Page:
The Charmed Prince of Good Deals


Last Updated: March 26, 2010
 

This article appeared in the March 2010 Rural Policy Matters.

There are good deals, and then there are really good deals in the Title I formula.

There is no deal better than Chicago's.

Chicago has a lot of poverty, no doubt about it. But at 27%, Chicago's poverty rate (that is, Title I eligibility rate) is only moderately high. It's 10 percentage points lower than either Detroit's or the average poverty rate for the 900 rural school districts with the most poverty.

But Chicago is a charmed prince when it comes to that "number weighting" privilege that artificially inflates the count of students eligible for Title I benefits. The Windy City school district hauls in $2,408 of Title I dollars for every eligible student, a rocking 66% more than the $1,476 that the poorest Rural 900 districts receive on average. Number weighting alone adds $18.6 million to Chicago's Title I take.

One of the major reasons number weighting is so beneficial to Chicago lies in the portion of the Title I formula known as the "Education Finance Incentive Grant," usually just called EFIG. Under this arcane and powerful part of the formula, the amount of money a state is eligible to receive is determined in part by how equitable the state's own school funding system is. The more equally a state spreads its own money around among its school districts, the more EFIG money it gets. It's supposed to provide an incentive for the state to have an equitable school funding system. Never mind that you couldn't find five state legislators in the country who know this incentive exists.

Once it's determined how much EFIG money a state is entitled to, the money is allocated among its districts. But wait! If a state gets fewer EFIG dollars because its own funding system is inequitable, doesn't that just hurt the very high-poverty districts that Title I is supposed to help, in effect, punishing the victims for the sins of the perpetrator?

Enter the number weighting provision to little notice but much effect. The weighting system is applied under EFIG only after the state share is determined, supposedly to move EFIG money away from districts presumed to be favored under the state's inequitable funding system, and send it to districts presumed to be disfavored. Under EFIG, the weighting system only affects distribution of funds within the individual states, not between states. But it is a super powerful weighting system.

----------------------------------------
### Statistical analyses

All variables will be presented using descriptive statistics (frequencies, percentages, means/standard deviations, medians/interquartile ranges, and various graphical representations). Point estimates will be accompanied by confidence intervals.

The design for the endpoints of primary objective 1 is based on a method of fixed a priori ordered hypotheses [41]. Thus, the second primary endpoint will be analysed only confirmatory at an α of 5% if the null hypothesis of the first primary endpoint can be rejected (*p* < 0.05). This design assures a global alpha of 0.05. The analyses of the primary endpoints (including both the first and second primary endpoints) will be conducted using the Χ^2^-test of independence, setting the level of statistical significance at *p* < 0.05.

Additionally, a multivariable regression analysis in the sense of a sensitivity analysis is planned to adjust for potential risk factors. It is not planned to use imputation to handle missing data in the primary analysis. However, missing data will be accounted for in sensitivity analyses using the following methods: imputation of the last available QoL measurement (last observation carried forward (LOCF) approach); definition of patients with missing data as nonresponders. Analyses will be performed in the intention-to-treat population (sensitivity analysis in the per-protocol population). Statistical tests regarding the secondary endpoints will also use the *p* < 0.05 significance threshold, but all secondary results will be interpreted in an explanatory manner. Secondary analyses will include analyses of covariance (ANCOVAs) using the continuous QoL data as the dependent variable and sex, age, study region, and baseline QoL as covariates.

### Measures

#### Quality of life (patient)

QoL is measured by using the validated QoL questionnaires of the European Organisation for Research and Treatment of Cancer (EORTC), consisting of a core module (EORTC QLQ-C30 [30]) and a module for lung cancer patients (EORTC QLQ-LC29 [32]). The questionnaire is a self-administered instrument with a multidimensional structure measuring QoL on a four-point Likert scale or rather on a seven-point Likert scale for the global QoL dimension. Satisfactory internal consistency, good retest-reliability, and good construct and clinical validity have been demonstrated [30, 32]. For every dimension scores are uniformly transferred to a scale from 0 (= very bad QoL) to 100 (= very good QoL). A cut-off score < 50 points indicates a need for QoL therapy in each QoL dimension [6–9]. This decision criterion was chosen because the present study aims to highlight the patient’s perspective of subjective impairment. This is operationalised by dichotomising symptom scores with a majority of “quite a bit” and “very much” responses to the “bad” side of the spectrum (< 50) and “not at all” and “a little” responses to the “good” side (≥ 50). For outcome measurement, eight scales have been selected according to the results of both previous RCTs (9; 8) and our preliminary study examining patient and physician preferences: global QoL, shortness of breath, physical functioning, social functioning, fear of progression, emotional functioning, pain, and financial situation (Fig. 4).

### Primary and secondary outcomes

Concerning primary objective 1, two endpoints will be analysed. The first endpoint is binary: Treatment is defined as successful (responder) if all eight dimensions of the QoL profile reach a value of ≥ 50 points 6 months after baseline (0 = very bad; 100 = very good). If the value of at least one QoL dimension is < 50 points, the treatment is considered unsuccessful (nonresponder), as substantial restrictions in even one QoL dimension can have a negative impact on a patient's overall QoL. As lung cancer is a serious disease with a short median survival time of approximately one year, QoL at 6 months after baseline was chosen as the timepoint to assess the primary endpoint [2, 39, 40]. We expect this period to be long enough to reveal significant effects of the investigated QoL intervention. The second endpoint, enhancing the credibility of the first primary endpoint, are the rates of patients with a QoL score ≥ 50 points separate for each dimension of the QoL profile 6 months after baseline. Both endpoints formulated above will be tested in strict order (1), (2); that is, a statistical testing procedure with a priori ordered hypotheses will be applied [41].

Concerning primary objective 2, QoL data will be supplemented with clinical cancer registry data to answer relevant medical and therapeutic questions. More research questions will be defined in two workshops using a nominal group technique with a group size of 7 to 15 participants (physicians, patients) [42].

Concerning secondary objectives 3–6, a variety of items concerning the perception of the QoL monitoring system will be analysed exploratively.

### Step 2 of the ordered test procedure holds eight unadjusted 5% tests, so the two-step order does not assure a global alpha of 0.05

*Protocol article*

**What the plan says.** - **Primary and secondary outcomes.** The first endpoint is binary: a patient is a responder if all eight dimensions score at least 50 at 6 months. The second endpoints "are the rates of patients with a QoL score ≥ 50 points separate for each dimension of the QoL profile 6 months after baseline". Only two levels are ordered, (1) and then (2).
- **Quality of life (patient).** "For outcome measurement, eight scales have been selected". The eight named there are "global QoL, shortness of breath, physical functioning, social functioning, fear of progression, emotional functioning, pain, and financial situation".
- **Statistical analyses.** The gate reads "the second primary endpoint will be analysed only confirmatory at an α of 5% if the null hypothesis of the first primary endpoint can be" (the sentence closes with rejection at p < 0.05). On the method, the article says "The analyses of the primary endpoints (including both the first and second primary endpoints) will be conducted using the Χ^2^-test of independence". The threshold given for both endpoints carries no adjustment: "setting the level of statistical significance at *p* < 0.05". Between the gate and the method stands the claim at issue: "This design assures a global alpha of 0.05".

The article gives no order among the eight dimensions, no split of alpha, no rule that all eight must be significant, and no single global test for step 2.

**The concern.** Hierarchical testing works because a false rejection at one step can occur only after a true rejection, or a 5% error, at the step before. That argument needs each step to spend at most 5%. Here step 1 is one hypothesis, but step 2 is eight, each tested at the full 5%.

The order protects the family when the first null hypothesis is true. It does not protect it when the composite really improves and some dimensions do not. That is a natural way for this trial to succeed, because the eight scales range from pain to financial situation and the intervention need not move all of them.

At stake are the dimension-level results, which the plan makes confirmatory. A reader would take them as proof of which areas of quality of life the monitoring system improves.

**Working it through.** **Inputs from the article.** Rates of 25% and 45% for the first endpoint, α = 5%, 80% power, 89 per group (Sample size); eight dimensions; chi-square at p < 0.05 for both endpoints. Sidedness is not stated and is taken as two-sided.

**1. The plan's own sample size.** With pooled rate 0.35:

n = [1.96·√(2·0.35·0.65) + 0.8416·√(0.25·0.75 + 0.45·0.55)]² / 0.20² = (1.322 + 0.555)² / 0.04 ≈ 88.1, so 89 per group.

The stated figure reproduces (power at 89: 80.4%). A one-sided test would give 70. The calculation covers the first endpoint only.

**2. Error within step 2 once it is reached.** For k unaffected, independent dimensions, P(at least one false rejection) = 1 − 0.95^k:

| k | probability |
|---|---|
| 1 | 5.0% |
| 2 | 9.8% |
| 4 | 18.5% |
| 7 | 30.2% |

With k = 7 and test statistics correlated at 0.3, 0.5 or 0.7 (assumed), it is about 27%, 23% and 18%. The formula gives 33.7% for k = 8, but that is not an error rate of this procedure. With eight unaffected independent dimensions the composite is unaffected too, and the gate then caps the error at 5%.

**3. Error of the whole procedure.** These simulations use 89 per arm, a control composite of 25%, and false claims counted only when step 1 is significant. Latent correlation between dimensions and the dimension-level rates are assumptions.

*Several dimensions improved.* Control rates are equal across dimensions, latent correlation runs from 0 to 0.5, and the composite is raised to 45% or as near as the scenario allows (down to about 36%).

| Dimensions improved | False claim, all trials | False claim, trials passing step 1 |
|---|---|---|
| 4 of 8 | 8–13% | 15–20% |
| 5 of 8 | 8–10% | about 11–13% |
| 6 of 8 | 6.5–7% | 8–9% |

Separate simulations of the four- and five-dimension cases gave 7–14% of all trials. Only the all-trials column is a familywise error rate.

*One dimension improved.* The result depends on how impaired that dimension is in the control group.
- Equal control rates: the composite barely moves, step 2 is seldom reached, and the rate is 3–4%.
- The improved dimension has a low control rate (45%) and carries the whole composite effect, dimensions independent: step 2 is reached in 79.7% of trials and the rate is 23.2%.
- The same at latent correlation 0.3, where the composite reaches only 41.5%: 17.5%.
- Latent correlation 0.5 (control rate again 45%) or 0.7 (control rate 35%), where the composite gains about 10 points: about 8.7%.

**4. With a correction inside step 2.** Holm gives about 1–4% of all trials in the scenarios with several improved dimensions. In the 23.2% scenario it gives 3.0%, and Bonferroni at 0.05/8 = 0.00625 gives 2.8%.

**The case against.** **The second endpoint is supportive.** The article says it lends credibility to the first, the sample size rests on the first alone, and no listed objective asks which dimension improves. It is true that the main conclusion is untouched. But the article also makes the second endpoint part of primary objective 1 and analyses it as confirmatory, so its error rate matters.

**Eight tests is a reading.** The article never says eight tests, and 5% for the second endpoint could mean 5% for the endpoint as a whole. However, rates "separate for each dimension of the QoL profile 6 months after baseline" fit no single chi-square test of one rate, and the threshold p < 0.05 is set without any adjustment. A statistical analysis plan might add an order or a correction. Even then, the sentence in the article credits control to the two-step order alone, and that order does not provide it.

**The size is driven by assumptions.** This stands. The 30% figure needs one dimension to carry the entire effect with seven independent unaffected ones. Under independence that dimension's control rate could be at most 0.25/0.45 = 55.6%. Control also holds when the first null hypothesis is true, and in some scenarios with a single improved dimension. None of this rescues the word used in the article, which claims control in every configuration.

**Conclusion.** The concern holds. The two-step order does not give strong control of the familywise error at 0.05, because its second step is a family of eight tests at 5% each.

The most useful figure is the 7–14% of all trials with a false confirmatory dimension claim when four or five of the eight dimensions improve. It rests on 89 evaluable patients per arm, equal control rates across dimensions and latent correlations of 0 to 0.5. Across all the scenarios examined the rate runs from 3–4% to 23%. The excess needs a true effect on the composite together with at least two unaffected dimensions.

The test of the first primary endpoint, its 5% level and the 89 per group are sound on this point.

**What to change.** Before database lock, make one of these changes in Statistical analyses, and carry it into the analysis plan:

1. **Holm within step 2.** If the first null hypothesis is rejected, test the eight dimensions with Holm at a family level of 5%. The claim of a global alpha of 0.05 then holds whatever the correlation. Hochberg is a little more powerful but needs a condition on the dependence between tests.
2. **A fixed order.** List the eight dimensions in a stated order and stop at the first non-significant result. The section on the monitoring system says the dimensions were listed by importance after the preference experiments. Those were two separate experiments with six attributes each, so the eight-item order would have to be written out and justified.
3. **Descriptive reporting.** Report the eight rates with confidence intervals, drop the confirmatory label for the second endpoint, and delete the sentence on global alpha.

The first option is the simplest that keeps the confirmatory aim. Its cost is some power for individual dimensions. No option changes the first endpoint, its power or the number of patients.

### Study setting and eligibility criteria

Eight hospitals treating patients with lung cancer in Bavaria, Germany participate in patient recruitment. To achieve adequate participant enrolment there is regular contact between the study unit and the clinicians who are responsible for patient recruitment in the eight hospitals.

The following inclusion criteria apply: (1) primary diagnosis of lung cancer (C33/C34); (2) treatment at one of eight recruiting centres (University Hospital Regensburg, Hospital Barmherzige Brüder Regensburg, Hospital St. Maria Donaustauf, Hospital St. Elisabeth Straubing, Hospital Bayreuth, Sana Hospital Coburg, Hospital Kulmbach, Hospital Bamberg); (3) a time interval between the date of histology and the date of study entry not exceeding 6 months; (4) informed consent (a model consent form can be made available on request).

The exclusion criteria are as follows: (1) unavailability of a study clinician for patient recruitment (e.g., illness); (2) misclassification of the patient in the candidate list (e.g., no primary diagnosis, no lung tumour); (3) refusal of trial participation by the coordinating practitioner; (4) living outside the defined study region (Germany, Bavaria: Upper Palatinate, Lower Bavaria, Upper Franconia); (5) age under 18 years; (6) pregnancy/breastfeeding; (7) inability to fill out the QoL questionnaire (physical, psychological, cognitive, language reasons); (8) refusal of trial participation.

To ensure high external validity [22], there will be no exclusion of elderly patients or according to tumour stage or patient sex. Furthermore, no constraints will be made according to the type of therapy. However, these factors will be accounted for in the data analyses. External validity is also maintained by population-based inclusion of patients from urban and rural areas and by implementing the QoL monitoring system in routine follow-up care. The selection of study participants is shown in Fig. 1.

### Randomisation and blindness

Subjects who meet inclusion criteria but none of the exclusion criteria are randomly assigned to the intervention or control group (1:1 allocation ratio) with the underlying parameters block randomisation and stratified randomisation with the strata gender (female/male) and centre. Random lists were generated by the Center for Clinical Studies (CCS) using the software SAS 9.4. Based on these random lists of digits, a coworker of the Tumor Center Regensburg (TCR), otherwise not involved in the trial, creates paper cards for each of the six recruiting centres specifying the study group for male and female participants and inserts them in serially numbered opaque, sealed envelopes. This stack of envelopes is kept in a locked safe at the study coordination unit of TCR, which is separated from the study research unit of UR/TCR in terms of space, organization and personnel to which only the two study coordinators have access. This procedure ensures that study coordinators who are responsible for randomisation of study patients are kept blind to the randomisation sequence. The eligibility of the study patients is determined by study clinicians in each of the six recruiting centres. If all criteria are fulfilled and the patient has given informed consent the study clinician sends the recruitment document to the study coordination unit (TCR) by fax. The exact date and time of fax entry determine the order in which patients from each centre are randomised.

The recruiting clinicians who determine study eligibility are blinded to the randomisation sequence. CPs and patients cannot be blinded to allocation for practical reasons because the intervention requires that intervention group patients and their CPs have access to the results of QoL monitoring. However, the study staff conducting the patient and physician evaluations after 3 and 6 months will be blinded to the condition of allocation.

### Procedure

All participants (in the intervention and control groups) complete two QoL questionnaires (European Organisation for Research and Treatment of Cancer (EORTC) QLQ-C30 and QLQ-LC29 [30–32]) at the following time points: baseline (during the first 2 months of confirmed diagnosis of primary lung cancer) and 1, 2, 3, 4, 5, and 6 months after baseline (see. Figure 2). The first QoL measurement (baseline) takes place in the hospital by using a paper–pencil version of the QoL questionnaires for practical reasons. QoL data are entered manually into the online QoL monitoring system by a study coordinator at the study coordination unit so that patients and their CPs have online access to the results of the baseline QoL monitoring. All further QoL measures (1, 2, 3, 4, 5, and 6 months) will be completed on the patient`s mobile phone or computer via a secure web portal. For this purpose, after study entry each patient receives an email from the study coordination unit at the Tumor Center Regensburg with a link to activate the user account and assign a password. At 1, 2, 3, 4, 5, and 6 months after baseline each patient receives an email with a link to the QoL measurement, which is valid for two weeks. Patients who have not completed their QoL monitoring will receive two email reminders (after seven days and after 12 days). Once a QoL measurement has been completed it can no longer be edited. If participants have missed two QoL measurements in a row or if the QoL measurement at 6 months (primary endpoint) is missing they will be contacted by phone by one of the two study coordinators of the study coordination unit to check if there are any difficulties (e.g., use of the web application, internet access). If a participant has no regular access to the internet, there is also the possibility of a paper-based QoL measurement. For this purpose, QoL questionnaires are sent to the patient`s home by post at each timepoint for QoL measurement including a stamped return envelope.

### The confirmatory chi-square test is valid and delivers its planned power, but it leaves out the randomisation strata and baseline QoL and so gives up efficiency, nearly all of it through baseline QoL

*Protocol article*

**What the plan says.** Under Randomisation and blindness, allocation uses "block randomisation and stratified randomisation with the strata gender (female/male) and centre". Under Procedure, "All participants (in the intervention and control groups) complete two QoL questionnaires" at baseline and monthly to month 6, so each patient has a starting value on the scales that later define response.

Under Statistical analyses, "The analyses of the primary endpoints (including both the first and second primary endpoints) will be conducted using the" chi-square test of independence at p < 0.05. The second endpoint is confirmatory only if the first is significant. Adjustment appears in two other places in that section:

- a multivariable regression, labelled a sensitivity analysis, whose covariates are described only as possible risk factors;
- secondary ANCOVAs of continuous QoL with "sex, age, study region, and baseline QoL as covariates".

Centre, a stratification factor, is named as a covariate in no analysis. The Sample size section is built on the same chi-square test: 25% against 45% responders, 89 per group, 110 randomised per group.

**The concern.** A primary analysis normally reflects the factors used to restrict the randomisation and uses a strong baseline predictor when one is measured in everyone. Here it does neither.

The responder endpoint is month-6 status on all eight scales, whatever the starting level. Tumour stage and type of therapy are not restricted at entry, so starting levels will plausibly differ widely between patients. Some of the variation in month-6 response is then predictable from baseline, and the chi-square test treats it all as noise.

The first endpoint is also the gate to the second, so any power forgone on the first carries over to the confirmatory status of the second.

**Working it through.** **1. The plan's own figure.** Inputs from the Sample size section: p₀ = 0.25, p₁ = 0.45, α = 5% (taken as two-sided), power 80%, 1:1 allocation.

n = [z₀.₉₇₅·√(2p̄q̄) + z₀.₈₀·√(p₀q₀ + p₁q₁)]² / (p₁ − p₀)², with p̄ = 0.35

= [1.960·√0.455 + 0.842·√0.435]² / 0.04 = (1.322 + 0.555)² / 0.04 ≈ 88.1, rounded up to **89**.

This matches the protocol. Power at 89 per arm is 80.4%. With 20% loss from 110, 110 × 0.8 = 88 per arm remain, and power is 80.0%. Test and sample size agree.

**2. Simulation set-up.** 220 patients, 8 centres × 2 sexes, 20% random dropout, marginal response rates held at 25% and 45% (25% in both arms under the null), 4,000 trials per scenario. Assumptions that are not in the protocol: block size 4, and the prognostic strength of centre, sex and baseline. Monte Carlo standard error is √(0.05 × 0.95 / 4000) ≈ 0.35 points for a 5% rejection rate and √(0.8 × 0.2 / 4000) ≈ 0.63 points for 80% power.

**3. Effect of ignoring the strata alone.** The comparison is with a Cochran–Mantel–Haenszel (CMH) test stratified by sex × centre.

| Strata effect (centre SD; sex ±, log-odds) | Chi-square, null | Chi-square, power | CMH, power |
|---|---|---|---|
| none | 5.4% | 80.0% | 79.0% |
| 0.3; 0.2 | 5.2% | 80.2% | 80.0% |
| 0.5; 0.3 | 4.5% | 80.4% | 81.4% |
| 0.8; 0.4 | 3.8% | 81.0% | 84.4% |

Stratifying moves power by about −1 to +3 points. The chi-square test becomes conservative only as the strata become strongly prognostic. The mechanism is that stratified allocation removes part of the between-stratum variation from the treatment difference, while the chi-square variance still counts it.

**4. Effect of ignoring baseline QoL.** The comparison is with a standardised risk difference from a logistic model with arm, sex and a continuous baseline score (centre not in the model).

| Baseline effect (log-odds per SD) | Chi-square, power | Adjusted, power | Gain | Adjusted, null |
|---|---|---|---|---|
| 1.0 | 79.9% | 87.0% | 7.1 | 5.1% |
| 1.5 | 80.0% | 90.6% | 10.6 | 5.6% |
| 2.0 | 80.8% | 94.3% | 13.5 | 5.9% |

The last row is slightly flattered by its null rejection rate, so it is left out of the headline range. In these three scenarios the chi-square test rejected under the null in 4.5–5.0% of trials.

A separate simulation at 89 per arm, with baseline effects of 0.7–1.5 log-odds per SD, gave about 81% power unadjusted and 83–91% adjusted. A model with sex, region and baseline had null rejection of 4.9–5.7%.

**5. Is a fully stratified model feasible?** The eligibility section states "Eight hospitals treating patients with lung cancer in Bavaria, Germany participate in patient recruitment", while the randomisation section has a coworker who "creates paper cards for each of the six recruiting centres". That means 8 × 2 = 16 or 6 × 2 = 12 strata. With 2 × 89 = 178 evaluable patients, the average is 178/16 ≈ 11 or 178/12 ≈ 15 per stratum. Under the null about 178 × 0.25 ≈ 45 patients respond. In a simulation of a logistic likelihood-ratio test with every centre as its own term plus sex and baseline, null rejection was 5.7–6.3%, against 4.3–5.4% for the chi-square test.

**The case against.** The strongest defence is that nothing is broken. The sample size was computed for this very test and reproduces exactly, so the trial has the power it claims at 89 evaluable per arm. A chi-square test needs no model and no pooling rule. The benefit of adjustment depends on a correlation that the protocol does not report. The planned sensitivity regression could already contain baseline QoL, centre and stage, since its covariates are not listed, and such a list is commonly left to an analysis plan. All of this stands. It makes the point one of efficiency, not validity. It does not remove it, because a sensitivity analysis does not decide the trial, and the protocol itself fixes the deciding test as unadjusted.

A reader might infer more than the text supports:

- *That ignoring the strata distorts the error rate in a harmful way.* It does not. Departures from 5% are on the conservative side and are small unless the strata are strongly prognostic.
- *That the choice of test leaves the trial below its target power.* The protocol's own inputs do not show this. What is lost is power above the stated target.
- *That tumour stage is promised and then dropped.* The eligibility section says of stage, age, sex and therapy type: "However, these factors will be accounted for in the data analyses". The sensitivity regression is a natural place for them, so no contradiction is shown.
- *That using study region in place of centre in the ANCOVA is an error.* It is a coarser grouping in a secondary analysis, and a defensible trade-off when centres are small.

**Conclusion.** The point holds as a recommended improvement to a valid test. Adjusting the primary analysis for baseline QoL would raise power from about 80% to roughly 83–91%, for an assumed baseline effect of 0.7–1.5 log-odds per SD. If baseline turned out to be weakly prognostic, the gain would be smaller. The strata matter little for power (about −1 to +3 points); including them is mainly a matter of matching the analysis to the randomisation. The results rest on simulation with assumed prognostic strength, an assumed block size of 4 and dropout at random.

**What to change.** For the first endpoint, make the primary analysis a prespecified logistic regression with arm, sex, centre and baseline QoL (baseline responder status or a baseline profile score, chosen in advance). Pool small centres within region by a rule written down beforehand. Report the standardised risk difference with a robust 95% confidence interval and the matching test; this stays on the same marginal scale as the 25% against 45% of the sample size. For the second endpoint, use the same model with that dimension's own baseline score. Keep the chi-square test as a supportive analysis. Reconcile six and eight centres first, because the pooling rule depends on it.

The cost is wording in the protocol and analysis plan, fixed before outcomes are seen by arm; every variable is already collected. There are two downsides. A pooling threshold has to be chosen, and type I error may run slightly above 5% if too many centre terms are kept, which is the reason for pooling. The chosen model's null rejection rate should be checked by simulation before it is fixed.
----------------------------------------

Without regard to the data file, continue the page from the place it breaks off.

Under EFIG, there are actually three separate sets of weighting brackets. One set of brackets uses weights that are identical to those used elsewhere in Title I. But the other two are super and super-duper weighting systems with substantially heavier weights. Which weighting system is used in a given state? It depends on how inequitable the state's funding system is, of course.

If it's reasonably equitable, no need to really fret over those high poverty schools, so the standard weighting system is used. If it's somewhat worse, the state gets socked with the super heavy weighting system, and more of the money goes to districts that benefit from weighting the student count (and that means mostly larger districts that benefit from number weighting, whether they are high-poverty districts or not).

Only the ultra inequitable states are clobbered with the super-duper weighting system under EFIG, and there are currently only two — Louisiana and Illinois.

Under the super-duper number weighting system used under EFIG in these two states, a large district can have some Title I students who count as many as six times in the number weighting bracket. There is only one district in these two states large enough to achieve this state of bliss — Chicago.

Overachieve is more like it. This school year, Chicago places over 102,000 of its 138,000 Title I formula students in the super-duper top-weighted EFIG number bracket, where each counts as six students. As a result, those 138,000 students are magically transformed into well over 759,000 students when it comes to divvying up the EFIG pie in Illinois.

That's a big part of the reason why Chicago gets 66% more money per Title I student than the average Rural 900 district with a poverty rate well over one-third higher than Chicago's.

We wonder if Education Secretary Arne Duncan knew how blessed he was when he was Superintendent of the City of Chicago School District. More important, we wonder if he knows now that he is responsible for leading change in federal education policy?

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Read more from the March 2010 Rural Policy Matters.